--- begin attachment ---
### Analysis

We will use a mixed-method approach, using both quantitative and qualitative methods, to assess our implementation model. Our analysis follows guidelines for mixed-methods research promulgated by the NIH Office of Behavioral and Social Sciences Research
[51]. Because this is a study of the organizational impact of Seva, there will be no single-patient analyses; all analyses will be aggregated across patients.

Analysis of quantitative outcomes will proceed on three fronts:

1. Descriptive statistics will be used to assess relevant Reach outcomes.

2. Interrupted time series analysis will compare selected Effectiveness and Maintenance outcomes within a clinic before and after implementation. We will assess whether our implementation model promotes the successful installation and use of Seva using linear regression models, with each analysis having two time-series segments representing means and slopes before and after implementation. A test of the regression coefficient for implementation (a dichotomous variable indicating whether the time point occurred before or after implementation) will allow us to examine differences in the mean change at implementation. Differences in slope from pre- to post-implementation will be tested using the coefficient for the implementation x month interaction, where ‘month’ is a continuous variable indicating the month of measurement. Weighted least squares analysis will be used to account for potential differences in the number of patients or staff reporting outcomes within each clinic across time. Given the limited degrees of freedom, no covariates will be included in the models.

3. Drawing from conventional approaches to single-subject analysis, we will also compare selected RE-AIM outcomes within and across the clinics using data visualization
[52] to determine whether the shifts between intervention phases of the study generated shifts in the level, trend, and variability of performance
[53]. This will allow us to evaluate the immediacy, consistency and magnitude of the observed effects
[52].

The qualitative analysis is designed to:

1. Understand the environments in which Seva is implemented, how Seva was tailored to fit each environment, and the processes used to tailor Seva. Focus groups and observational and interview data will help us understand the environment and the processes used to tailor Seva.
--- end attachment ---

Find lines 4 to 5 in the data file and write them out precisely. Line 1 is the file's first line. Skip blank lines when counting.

Analysis of quantitative outcomes will proceed on three fronts:

1. Descriptive statistics will be used to assess relevant Reach outcomes.